Social media can be immensely powerful tools for networking in this sense. The first step to doing this successfully is to give people a clear sense of what it is you are interested in. This involves choosing facts about yourself, compiling them into a story and telling this story through your social media accounts. Here are the most common features of profiles like this:

  • Your institutional affiliation
  • Your research interests
  • Other accounts you’re involved with
  • Your personal interests
  • Hashtags you contribute to
  • An institutional disclaimer
  • An additional website

This will always be an ongoing process because yourself, your position and your interests change over time. It can be a helpful exercise to try using different formats to tell a story about yourself, what you’re interested in and who you’d be interested in talking to. Try having a go at crafting an online identity in each of the following formats:

  1. One paragraph
  2. 160-character Twitter bio
  3. 2–3 word tagline, intended as a pithy summary of yourself

The limitations on Twitter can seem restrictive but there’s a lot you can say in the 160 characters which Twitter allows for profiles.  My favourite example of this is the profile of Yanis Varoufakis below who positions himself in a vivid, memorable and detailed way. Other platforms give you much more room to tell a story, particularly if you’re using a blog. Though brevity will always be valuable in the distracting and distracted environments of social media. Choosing a picture and a header image is also important. What do you want to convey? Do you want people to be able to recognise you at conferences? What do other people in your field use for this?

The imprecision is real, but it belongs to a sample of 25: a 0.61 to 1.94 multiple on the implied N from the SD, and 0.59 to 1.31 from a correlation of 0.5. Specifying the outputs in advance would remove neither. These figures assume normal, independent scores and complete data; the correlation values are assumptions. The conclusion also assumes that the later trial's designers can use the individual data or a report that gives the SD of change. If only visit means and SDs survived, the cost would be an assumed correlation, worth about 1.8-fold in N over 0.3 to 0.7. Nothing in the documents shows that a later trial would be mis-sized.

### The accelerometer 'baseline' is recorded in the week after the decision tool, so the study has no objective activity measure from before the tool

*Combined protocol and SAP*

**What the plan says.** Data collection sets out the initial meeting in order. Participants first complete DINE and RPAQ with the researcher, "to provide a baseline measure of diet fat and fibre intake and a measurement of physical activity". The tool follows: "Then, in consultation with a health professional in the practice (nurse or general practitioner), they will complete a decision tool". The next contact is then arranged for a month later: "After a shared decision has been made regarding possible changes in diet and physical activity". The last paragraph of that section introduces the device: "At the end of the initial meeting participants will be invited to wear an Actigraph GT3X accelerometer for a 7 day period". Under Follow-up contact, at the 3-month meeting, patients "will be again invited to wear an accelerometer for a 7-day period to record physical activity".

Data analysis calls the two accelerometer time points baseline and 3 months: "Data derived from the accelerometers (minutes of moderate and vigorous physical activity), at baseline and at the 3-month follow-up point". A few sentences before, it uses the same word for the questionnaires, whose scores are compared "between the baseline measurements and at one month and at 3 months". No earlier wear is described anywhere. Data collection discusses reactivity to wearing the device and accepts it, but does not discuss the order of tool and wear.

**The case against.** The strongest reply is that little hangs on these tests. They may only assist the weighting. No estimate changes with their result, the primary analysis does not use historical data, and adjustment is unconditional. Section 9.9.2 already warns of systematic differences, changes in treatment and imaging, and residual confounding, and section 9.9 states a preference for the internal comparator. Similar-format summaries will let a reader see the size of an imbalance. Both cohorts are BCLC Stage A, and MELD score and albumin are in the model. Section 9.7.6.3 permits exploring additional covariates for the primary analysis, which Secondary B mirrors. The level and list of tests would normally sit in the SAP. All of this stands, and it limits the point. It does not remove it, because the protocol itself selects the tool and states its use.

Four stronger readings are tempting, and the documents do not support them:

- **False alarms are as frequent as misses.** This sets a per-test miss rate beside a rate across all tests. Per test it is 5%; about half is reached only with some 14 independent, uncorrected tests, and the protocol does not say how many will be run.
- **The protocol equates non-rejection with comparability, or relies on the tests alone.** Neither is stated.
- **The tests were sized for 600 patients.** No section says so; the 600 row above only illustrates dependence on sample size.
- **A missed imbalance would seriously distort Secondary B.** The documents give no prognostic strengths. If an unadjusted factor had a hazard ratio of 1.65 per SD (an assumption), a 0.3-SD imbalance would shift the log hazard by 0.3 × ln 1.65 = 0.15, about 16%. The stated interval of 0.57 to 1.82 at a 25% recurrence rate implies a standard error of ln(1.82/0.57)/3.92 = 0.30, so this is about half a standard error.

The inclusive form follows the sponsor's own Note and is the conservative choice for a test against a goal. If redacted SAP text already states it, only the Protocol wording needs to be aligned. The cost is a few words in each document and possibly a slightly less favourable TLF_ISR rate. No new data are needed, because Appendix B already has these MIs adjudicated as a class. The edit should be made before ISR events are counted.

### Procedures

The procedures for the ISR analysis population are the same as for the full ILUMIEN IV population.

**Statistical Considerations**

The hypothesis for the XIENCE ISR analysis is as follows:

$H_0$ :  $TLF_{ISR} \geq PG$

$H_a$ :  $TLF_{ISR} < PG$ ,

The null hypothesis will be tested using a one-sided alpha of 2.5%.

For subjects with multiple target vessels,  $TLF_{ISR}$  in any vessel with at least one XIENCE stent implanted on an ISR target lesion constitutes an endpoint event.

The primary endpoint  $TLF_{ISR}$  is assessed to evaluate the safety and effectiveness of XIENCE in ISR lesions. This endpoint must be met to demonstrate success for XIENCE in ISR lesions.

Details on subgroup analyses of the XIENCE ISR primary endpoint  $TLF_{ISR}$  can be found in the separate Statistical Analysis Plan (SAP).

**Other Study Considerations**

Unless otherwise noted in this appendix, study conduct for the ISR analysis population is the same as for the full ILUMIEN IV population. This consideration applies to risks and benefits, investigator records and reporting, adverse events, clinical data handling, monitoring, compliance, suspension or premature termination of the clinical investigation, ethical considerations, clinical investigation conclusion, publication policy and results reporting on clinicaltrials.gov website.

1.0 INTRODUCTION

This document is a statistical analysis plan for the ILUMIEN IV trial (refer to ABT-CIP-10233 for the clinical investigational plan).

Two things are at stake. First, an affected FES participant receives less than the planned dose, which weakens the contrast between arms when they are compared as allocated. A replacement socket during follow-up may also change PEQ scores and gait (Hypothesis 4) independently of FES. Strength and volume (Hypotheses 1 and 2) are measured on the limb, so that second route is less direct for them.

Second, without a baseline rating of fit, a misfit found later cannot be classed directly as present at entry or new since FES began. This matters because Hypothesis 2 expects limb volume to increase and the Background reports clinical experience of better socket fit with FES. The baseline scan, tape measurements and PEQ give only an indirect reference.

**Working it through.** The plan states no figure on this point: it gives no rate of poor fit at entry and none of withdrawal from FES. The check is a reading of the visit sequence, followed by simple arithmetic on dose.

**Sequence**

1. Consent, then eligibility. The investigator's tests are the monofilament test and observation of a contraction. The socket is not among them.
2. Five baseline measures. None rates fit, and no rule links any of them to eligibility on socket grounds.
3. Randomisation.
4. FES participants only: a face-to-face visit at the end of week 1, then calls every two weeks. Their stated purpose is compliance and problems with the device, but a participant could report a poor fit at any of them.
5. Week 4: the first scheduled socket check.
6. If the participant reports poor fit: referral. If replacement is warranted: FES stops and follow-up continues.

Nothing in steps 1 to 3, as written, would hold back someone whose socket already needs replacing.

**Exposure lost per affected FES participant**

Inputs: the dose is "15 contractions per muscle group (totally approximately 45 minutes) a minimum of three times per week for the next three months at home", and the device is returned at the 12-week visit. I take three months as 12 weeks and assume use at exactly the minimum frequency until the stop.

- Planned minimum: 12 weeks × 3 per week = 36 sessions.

Once you’ve given people a sense of where you’re coming from, networking becomes a matter of what you do with social media. Here are a few general strategies about using social media for this, with a bias towards Twitter simply because this is such an powerful means for networking in the sense in which we’re talking about it:

  1. Share what you care about online. In a recent book, the Sociologist Les Back suggests that Twitter sometimes facilitates our “inhabiting the attentiveness of another writer” by providing “signposts pointing to things going on in the world: a great article, an important book, a breaking story”. Through the things that others share, we sometimes enter into their world and participate in an economy of “hunches and tips” which is the “lifeblood of scholarship”. These provide pathways through the literature, allowing others to use them as guides into and through often difficult bodies of work. If you consistently share what you care about then other people to whom this matter will find you online. It’s in this subtle way that I think everyday use of social media can help mitigate the competitive individualism which dominates the academy.